I recently spoke with one of my newer clients about their past marketing efforts, when they confessed to sending out 12 emails to their email list in a week’s time as a last-ditch effort to reach a sales goal.
“What would you do if you received 12 emails in one week from the same company?” I asked one of the guys.
“I would’ve unsubscribed at the third or fourth email,” he said.
Maybe 12 emails in seven days is a bit of a stretch, but like my client, the vast majority of businesses fail to address the most important question in marketing whatever they’re selling.
The most important question in marketing is: Would you buy what you’re selling the way you’re trying to sell it if you were the buyer instead of the seller?
Sure, there are the people who claim that they aren’t their own customer, so they deem this question irrelevant to them. Certainly you’re not always your own customer, but that doesn’t mean this question doesn’t apply to your marketing efforts. If this is the case, find someone who accurately represents your ideal customer’s psychographics (their personality, values, opinions, attitudes, interests and lifestyle).
Unless you’re curing cancer or developing life on Mars, I’m not so sure your product or service is going to sell itself.
And then there are the people who believe their product or service is so incredibly amazing, that regardless of how they market it, there’s not a single person who wouldn’t want to buy it. I’m all for believing in whatever you’re selling, but unless you’re curing cancer or developing life on Mars, I’m not so sure your product or service is going to sell itself.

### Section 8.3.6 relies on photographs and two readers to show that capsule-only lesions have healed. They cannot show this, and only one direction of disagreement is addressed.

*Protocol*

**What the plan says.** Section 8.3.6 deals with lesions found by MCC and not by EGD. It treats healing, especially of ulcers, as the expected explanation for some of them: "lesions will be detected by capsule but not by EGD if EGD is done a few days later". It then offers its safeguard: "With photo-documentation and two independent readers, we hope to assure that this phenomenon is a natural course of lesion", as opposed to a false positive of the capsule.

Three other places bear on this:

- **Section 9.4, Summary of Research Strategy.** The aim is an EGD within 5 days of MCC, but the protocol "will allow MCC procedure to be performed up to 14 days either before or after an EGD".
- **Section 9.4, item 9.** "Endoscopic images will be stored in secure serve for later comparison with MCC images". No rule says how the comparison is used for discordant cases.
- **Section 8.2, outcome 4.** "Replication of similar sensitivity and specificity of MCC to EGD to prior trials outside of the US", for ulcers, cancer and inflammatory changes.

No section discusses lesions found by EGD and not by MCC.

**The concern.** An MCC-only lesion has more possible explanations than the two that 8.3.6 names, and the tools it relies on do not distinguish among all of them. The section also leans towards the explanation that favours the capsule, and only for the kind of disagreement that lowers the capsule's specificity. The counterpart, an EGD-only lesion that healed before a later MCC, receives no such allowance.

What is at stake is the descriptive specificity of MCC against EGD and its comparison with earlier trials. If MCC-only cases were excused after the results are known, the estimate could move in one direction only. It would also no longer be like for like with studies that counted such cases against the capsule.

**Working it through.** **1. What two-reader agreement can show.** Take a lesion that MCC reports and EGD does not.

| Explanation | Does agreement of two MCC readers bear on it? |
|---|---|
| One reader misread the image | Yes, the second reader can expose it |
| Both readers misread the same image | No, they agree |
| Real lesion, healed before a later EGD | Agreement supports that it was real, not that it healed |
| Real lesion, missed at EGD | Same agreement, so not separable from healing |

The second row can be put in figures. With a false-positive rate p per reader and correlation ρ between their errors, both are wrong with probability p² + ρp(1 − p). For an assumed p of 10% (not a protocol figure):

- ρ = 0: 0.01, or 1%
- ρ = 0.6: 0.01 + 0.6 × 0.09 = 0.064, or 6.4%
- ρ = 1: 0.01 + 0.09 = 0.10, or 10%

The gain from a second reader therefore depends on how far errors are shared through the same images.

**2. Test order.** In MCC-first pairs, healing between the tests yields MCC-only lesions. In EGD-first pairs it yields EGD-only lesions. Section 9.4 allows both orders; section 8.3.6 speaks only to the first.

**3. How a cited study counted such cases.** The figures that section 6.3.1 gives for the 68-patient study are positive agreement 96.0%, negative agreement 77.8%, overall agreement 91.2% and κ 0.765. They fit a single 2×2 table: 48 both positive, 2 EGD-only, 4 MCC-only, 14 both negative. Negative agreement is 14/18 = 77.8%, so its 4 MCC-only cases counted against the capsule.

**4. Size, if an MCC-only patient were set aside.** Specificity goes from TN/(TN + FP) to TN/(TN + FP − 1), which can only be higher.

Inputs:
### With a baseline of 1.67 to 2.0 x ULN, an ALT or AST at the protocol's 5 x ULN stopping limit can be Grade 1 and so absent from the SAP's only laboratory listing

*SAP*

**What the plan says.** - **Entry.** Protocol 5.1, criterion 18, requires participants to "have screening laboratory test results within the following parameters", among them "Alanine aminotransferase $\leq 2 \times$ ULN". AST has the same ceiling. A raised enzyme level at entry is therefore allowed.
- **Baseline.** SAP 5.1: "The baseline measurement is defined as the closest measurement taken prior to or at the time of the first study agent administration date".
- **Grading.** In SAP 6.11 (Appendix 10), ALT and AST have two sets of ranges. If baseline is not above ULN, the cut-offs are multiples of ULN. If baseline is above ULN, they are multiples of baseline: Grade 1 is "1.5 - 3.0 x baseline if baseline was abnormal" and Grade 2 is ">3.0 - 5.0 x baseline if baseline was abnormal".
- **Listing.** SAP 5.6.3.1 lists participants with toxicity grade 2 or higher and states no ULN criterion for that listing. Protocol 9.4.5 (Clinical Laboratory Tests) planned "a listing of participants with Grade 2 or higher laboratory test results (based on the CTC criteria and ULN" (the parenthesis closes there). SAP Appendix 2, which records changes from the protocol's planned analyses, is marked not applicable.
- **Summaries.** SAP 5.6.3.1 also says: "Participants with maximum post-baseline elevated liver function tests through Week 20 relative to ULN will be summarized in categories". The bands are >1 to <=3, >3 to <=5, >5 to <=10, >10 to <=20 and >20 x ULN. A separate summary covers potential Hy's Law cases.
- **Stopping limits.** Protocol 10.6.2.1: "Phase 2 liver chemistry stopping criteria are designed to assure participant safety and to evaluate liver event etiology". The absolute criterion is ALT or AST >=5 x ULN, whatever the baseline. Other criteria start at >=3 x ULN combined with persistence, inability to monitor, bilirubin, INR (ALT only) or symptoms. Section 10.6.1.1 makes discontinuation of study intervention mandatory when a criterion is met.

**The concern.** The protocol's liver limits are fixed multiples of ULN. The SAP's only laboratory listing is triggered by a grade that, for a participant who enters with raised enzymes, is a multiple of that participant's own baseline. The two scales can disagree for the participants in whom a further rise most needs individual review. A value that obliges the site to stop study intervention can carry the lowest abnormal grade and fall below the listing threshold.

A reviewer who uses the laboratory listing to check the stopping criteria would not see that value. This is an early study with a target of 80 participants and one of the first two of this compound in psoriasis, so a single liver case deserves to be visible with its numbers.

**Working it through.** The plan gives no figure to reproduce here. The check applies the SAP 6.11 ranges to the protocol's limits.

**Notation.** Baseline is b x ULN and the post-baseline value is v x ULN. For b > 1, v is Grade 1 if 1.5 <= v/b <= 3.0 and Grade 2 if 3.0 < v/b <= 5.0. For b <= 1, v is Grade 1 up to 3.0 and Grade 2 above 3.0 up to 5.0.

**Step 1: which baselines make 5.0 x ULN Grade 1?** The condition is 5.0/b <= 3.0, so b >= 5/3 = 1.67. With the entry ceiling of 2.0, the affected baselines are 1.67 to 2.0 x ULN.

While you probably agree that the second approach isn’t a viable one, it’s this kind of approach — whether implicitly or explicitly — that is so completely rampant across the social media landscape, and it’s something I’d like to talk to you about today.
Unlike with traditional advertising, where it’s socially acceptable for a business to glorify itself because both the advertiser and the audience know it’s paid territory, social media challenges businesses to compete with friends, family members, cute pictures of cats and a plethora of videos for their audience’s time and attention. The rules of engagement are just different. This isn’t advertising. This is inserting your business into the day-to-day lives of your audience, a totally unprecedented opportunity.
This is about being relevant in people’s minds before they want whatever you’re selling.
That’s why, when my team and I on-board new clients, we don’t focus on their product or service; we strive to understand what their product or service represents outside of the traditional business-customer relationship.
For instance, we recently started working with a tile and stone retailer. In looking at their competition, we noticed that every business in this industry is using social media to promote their products. Frankly, does anyone really care about tile and stone on a daily or weekly basis?
However, we know that people who are or will be in the market for tile or stone are typically interested in interior design as a whole. And we also know that people who are building or remodeling their homes aren’t just limited to flooring.
After completing our reconnaissance, we identified the opportunity to launch a blog that will host original content about interior design ideas, inspiration, trends and other topics relevant to what the client sells, but more importantly, topics that are of immediate interest to their target audience.
This isn’t just about content and social media. This is about being relevant in people’s minds before they want whatever you’re selling. After all, that’s the definition of successful marketing.